“Guantanamo continues to impose enormous costs on both our value and our resources. The time has come to end this shameful period in American history,” the statement read.

As a candidate, Biden said he supported shutting down Guantanamo – a task his Democratic predecessor, former President Barack Obama, failed to achieve amid political opposition. despite issuing an executive order on his second day in office. call for the closure of Guantanamo within a year.

Hajjar, a University of California professor, said no influential constituency in US politics favors prison closures. with country facing domestic and international crises, many US politicians have shied away from the “war on terror” and its consequences, she said.

Hajjar also points out that the media has had little coverage of the prison in recent years. She argued that properly defending Guantanamo would require acknowledging that it was a “national disgrace” and considering what had happened since its founding. She added that the legal issues surrounding prison are complicated to explain.

“So the mainstream media doesn’t like to cover it,” she said.


The prison, located on a US military base in Cuba, operates in an alternative legal system led by military commissions that do not guarantee the same rights as traditional US courts . The ACLU questioned whether detainees could receive fair hearings before the committee, given their “looseer standard of evidence.”

The group also points out that detainees cannot use the legal system there to claim damages for any torture they are subjected to, whether at the prison itself or in secret facilities. Secrets run by the Central Intelligence Agency, known as the “dark web”.

In a petition sent to the White House on Wednesday, Amnesty International USA called the prison “a long, dazzling stain on the United States’ human rights record.”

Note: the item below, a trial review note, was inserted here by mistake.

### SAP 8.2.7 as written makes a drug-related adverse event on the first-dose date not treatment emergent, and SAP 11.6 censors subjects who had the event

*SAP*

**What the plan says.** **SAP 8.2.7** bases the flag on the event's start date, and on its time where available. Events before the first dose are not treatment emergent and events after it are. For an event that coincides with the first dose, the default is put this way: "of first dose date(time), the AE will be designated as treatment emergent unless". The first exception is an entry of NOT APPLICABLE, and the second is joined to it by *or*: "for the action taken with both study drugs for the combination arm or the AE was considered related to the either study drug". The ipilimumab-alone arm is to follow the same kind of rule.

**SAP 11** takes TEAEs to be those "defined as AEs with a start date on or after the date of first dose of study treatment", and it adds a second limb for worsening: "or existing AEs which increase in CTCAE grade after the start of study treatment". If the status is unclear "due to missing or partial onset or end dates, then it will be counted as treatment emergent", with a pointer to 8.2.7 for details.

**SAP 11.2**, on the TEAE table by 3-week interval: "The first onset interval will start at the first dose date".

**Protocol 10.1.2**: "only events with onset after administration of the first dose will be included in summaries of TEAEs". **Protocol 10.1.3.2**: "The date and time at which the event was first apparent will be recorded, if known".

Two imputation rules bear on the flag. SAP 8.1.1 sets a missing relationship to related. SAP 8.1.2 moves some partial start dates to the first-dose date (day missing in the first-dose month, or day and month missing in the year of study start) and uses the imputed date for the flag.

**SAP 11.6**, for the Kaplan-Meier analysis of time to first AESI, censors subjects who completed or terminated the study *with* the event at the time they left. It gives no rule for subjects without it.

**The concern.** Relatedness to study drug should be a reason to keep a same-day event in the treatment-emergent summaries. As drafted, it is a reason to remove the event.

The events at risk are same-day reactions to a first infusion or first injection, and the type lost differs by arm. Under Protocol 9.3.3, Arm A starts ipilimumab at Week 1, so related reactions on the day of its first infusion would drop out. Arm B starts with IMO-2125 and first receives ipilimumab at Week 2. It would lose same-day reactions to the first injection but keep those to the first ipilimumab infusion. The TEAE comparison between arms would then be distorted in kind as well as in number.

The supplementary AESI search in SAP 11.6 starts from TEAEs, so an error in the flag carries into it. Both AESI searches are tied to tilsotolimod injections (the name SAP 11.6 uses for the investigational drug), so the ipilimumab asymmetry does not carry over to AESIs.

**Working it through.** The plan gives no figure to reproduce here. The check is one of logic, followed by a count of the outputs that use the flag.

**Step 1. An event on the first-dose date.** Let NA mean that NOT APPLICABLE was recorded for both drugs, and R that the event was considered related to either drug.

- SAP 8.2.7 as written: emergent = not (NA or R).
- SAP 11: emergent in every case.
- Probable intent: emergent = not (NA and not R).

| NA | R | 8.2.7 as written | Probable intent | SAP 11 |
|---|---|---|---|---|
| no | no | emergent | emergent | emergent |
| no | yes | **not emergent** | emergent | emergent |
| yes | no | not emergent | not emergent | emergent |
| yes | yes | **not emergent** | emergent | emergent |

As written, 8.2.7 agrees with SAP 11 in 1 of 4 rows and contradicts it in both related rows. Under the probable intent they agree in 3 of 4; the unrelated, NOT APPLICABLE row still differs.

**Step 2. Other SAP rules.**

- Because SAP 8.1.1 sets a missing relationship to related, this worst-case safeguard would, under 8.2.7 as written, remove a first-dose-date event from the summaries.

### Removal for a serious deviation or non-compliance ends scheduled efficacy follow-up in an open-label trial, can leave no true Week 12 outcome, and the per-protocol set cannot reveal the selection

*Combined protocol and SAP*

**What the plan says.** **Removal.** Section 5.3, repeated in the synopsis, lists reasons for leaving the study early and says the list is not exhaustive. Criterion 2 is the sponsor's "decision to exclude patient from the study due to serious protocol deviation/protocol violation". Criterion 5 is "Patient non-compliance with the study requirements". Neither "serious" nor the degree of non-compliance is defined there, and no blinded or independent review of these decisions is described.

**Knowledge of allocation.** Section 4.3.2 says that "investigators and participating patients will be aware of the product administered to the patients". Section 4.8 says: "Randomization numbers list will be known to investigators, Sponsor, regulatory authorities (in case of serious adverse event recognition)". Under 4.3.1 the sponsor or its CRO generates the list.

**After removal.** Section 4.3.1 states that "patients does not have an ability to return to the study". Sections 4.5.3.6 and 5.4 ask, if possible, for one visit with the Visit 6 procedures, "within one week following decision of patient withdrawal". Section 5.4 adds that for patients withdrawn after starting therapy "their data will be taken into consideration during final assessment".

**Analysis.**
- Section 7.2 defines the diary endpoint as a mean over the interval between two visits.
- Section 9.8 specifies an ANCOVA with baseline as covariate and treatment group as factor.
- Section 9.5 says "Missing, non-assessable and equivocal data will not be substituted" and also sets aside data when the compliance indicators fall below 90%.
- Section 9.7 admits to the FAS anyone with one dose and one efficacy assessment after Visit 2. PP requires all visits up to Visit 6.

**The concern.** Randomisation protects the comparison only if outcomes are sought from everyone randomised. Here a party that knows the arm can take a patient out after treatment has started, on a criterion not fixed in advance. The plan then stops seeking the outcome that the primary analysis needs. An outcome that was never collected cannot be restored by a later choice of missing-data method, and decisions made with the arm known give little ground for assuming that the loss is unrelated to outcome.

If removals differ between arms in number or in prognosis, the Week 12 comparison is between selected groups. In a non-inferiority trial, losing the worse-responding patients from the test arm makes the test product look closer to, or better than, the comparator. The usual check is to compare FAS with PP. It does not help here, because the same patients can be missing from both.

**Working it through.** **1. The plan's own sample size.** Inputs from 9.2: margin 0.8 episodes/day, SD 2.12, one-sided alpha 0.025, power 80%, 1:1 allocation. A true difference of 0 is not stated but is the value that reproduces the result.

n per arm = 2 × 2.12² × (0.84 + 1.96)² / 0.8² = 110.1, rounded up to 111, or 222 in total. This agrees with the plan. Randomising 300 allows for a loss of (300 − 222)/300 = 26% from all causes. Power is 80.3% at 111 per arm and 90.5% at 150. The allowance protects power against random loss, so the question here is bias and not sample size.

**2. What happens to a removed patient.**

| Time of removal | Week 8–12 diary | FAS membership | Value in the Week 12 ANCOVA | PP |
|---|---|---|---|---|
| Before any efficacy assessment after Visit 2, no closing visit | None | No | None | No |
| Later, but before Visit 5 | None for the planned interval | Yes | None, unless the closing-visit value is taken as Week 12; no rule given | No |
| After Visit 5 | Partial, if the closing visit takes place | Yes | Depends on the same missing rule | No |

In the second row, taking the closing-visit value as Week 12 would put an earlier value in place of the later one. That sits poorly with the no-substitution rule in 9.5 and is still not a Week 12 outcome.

Adayfi, a former prisoner, said justice for those detained at Guantanamo begins with closing the facility. He also called on American officials to apologize and take responsibility for the crimes committed there.

In 2016, a US review board deemed Adayfi fit for release, although he has never been charged.

Former Guantanamo prisoner now creates art inspired by his experiences. He details his story in his memoir, Don’t Forget Us Here: Lost and Found at Guantanamo.

After his release, Adayfi was sent by the US government to Serbia, where he remains to this day. But his struggle continues. He told Al Jazeera that most of those who have been detained at Guantanamo live “in limbo” with no legal status in the host country, unable to work, travel or even have social connections. normal with others.

“It’s really hard. When you’re released from Guantanamo, there’s no kind of rehabilitation program that will help you get on with their lives – [with] family, friends, stable job. Uncertainty is one of the worst feelings,” Adayfi said.